Feature Queries, a hypothetical CSS vendor prefix alternative

Web browsers can be pretty self-absorbed. Vendor prefixes (and conditional comments before them) are narcissistic solutions that favor browser detection over feature detection, contrary to our industry’s best practices. As a result, browser makers have gotten themselves in a bit of a pickle.

To be fair, their intentions were (and still are) good. Our designs have benefited from proprietary or burning-edge CSS features, most of which would be difficult or impossible to implement without vendor prefixes.

The problem is, we got here by asking the wrong questions.

We shouldn’t care about whether or not our design is viewed in a “WebKit” browser, Firefox or Internet Explorer. We also shouldn’t care about whether or not a feature is in “alpha” or “beta”, distinctions too broad and subjective to be of much practical use.

Here’s what we really need to know:

  1. Does the browser support this feature?
  2. Can the browser successfully parse the syntax I’m using?

Media queries already work this way. The browser only renders the styles therein when the query is true. Because CSS is fault-tolerant, browsers that don’t support media queries will ignore the ruleset entirely.

What if we adopted a similar syntax for feature detection? Let’s use our imaginations and dive in to this 100% fictitious, hypothetical example:

@feature (transition) {
    .example {
        transition: background-color .25s ease-in-out;
    }
}

The .example ruleset will only be rendered if the browser supports the @feature query and the transition property.

By implementing the not operator from media queries, we could get hardboiled and only use queries for fallbacks:

.example {
    transition: background-color .25s ease-in-out;
}
@feature not (transition) {
    /* Fallback rules */
}

If these (again, hypothetical) feature queries could be extended to test values as well as properties, we could test for differences in syntax:

/* -moz syntax */
@feature (linear-gradient(left, white, gray)) {
    .example {
        background-image: linear-gradient(left, white, gray);
    }
}
/* -webkit syntax */
@feature (linear-gradient(linear, left center, right center, from(white), to(gray))) {
    .example {
        background-image: linear-gradient(linear, left center, right center, from(white), to(gray));
    }
}

This idea obviously has its flaws. In the latter example, things can get pretty verbose (not to mention repetitive). Also, it feels a little unintuitive to group rules by feature instead of by element or media (even though Modernizr already encourages this, albeit much more succinctly). In spite of these flaws, feature queries would allow us to design for features instead of browsers, which feels like a step in the right direction.

Then again, I may be woefully misguided. Thoughts?

Responses

matt lohkamp says

huh, I think you’re particularly on the right path with the ‘@feature not’ form – the others are useful, but you’re right, I could see them getting a little too repetitive. kinda like wrapping everything in try/catch statements, right?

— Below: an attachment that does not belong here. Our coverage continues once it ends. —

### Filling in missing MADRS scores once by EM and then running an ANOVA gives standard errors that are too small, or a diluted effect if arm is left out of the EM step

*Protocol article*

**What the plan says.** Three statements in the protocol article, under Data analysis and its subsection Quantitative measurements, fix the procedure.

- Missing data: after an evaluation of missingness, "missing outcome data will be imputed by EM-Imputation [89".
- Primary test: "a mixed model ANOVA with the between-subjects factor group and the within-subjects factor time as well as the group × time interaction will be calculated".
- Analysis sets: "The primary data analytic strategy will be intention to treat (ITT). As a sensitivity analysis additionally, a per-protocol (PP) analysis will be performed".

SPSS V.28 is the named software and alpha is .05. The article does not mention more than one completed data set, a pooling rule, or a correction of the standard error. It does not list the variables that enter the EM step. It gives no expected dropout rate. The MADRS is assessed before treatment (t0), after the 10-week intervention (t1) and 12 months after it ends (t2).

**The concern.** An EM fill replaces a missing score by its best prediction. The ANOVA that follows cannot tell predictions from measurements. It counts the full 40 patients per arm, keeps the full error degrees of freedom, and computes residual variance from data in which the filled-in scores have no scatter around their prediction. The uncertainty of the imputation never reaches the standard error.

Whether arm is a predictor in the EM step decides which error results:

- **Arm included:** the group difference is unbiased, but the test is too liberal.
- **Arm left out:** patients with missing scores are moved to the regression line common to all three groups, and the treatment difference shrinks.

Responded

Tyler Sticka says

It definitely could get repetitive, depending on your stylesheet. If you use an edge feature only once, vendor prefixes would be leaner. But if you use a particular feature multiple times throughout your stylesheet, the extra line or two to test for support would quickly be eclipsed by all the space you save not repeating every rule 3-5 times.

Responded

Rob Wierzbowski says

I think you’re missing the point of vendor prefixes: they’re there in large part to sandbox different applications of the same css property and help us try out new css without having to browser detect. In a simplified example, Modernizr (feature detection) can tell you if a browser supports box shadow, but can’t tell you if the browsers implement the box shadow syntax in the same way as its peers, if the box shadow is brand new and extra buggy in Firefox but totally safe and mature in Chrome, or if Safari oddly renders box shadow twice as dark as IE. The non-prefixed property is there for when the spec is stabilized and browsers are implementing things consistently.

That’s the problem with the mozilla/webkit prefix mashup: deciding which browser implementations of less mature css properties we’re willing to use in our sites is no longer in our control at the css level.

Responded

Tyler Sticka says

That’s a great point, Rob. My definition of consistency in this post was focused primarily on syntax and not on visual implementation, neither of which should be discounted.

That said, I feel you’ve inadvertently justified two-thirds of my proposed solution. Feature queries would allow for Modernizr-style feature detection (see example 1) and for testing differences in syntax (example 2). It does lack the ability to detect the current browser, but I believe this to be a lesser concern because:

  1. Several “mature” CSS properties without vendor prefixes suffer from cross-browser inconsistencies as well.

  2. Vendor prefixes and Modernizr currently allow us to do browser detection in CSS and CSS feature detection in JavaScript. That seems backwards to me. Why not detect CSS feature support in CSS and the client’s browser using client-side scripting?

These opinions are still evolving, though, and I greatly appreciate the discourse.

Responded

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